Drugs in wastewater changing fish behaviour

22 February 2013

Fish behaviour is changing as a result of pharmaceutical product waste, according to a recent study. A team at Umeå University said that drugs excreted from the human body are finding their way into wastewater and making fish fearless, gluttonous and antisocial. Their work was published in Science journal.

Speaking to Discovery News, Jonatan Klaminder, a co-author of the report, said: "Fish, being vertebrates, often have the same drug receptors as humans. It is possible that many different kinds of human pharmaceuticals, or other chemical compounds for that matter, also have an effect on fish."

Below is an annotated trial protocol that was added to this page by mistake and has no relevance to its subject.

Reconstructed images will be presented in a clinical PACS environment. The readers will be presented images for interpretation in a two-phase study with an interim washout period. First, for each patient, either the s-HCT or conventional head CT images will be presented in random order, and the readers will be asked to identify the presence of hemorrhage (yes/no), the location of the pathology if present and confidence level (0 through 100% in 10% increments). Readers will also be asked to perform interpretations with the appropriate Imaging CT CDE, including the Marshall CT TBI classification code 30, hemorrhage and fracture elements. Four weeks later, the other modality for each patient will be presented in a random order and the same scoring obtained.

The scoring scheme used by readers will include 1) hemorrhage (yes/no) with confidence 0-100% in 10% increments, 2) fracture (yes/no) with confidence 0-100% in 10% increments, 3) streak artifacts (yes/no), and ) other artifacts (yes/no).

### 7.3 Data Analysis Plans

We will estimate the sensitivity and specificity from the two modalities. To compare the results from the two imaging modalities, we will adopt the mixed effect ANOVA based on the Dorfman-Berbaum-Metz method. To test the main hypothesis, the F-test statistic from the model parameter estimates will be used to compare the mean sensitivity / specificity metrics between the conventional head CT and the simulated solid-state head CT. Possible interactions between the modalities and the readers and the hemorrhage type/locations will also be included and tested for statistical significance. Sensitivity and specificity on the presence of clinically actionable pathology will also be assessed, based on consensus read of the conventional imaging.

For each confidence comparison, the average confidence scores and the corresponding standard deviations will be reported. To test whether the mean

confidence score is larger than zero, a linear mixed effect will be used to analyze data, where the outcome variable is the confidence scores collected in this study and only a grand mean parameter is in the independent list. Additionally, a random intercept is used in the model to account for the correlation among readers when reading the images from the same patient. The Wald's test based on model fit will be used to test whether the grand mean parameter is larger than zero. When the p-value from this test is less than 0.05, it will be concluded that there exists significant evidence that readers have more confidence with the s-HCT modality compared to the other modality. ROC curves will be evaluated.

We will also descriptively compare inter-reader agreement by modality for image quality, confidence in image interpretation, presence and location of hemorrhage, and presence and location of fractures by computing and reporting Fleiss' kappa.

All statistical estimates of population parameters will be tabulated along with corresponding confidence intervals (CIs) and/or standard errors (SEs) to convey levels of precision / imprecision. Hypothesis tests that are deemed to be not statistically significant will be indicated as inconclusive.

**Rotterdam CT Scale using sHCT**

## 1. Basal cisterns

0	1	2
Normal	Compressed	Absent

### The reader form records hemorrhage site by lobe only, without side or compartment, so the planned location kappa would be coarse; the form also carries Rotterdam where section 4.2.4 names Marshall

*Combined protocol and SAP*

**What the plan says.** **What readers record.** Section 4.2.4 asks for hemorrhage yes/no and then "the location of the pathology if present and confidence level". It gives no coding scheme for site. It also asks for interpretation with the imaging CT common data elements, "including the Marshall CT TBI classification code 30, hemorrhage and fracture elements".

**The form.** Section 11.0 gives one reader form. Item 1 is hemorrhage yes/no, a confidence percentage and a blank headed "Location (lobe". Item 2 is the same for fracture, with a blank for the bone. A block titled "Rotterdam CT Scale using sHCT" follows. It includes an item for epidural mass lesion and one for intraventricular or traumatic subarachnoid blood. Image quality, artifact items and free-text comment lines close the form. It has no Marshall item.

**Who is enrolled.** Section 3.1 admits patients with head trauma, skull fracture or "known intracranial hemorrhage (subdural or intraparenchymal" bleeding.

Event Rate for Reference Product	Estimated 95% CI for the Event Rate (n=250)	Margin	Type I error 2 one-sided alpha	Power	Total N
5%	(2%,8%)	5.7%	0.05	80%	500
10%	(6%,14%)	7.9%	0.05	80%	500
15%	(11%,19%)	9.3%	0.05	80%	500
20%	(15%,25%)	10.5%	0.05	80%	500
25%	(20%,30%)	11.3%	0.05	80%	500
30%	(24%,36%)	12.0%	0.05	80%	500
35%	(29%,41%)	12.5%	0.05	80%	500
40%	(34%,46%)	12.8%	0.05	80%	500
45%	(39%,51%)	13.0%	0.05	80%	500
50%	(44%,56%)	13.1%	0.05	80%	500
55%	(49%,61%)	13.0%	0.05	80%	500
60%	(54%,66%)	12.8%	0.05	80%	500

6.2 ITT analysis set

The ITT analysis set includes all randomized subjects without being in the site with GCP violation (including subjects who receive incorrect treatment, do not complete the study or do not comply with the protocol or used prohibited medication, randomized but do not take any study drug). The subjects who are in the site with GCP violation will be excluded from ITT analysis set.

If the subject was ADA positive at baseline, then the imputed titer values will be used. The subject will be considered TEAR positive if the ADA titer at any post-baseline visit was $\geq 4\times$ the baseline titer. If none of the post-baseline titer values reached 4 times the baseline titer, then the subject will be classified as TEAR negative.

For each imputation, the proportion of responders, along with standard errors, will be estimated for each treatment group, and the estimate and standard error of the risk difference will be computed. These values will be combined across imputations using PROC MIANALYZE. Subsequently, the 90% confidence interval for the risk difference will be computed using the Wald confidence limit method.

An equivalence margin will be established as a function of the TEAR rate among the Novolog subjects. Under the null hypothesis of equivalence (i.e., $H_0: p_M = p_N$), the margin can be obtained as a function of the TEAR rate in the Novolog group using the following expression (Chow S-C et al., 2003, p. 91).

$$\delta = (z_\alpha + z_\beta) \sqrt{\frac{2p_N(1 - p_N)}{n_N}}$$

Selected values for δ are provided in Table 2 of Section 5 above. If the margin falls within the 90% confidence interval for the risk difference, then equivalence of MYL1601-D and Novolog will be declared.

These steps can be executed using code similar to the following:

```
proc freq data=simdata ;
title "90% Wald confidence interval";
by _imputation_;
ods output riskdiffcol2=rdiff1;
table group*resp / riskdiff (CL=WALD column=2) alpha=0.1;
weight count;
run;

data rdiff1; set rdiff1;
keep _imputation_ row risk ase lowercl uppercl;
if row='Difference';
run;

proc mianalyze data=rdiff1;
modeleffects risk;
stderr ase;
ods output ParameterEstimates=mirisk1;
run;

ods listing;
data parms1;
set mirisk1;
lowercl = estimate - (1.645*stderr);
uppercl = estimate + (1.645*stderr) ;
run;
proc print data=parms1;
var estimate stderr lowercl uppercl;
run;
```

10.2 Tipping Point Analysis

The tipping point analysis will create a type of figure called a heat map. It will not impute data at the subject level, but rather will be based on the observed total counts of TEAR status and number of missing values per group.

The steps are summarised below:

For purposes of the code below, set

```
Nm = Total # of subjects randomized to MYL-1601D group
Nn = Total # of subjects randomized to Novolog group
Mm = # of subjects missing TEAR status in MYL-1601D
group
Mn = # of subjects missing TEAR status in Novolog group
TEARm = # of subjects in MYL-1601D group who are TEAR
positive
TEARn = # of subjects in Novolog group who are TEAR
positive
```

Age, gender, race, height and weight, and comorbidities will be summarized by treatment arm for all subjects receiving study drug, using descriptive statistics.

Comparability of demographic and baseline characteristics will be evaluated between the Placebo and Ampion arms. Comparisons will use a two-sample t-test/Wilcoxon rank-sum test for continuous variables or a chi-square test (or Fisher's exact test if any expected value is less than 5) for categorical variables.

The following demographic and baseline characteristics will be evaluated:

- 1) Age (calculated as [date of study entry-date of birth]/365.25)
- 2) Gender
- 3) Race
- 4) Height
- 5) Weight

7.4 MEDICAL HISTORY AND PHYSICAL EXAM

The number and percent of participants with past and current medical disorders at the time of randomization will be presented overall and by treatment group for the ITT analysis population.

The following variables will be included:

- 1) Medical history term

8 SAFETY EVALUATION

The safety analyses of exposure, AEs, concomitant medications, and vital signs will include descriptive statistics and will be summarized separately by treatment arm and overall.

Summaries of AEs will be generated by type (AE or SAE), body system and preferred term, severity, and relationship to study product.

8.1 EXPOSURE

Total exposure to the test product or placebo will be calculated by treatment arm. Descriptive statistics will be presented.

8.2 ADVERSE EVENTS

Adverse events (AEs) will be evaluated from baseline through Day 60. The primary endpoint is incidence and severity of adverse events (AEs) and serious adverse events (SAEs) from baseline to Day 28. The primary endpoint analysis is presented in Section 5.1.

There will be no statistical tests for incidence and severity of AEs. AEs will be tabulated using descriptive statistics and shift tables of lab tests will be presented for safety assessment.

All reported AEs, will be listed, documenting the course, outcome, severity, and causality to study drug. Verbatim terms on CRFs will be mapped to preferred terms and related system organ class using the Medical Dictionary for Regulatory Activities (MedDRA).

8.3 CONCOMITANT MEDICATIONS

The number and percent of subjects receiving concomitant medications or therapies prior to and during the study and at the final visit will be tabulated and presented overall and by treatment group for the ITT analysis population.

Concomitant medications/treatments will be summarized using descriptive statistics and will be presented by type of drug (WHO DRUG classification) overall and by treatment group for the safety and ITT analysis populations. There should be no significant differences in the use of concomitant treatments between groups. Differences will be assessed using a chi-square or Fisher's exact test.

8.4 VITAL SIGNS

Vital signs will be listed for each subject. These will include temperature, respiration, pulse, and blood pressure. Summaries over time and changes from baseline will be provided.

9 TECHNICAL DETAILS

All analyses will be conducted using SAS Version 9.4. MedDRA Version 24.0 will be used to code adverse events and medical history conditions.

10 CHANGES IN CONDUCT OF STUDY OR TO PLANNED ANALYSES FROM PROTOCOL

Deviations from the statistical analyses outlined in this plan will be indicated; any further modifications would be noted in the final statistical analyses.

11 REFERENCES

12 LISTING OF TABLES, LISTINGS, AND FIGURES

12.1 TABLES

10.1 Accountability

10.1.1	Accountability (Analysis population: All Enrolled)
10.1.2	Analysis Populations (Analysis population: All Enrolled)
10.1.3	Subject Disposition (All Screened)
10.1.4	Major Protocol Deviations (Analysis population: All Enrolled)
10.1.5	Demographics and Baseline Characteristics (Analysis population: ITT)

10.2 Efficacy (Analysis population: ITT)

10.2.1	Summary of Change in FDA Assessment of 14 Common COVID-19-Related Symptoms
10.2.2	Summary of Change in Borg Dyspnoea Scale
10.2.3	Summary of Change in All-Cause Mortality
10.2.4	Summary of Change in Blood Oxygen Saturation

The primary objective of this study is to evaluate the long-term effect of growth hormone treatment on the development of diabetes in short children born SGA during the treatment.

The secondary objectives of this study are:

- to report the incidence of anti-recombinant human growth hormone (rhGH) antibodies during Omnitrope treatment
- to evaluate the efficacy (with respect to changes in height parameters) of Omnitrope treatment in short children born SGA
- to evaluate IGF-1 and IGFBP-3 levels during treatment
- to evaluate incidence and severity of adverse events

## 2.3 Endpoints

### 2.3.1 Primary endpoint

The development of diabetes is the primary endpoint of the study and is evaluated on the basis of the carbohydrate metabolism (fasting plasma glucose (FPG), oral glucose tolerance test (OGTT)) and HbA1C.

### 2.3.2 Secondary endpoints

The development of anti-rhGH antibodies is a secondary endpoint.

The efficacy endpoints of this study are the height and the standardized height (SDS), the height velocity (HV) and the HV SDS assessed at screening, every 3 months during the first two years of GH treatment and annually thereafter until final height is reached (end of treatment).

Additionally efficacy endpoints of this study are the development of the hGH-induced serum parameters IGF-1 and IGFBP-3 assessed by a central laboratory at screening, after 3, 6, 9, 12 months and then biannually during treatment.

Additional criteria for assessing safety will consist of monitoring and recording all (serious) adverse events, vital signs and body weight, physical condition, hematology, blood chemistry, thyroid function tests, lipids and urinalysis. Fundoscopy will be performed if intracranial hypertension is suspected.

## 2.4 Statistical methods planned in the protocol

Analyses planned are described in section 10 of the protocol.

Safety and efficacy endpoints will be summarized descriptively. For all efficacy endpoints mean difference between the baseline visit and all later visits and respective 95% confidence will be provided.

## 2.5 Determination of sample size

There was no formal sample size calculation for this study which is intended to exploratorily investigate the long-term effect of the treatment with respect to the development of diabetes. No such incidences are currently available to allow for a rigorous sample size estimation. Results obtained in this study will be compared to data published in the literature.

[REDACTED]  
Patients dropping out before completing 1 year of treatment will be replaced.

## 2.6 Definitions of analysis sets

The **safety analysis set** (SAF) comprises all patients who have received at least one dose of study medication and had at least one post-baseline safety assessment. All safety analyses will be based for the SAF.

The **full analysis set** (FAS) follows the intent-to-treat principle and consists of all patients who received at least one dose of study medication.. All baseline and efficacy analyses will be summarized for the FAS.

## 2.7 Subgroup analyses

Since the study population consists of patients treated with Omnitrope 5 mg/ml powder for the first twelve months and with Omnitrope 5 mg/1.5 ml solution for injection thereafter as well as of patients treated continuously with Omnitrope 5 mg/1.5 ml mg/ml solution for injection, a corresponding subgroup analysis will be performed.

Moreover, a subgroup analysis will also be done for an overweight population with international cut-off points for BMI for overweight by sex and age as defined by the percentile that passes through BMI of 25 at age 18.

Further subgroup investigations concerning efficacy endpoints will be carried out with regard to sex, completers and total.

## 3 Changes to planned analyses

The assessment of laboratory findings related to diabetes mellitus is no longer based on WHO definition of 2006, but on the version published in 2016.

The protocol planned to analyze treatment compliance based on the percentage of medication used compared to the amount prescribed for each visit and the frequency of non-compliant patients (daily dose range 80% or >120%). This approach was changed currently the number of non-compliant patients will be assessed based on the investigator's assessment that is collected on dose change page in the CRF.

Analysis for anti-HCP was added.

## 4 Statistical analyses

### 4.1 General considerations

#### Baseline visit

The team looked at how perch reacted to an exposure of oxazepam, which is commonly prescribed for anxiety, after finding traces of it in fish during a routine screening at the River Fyris, Sweden.

The report warned that, while other marine species could be affected by this drug migration, the impact in deeper water is limited as concentration levels would be lower.



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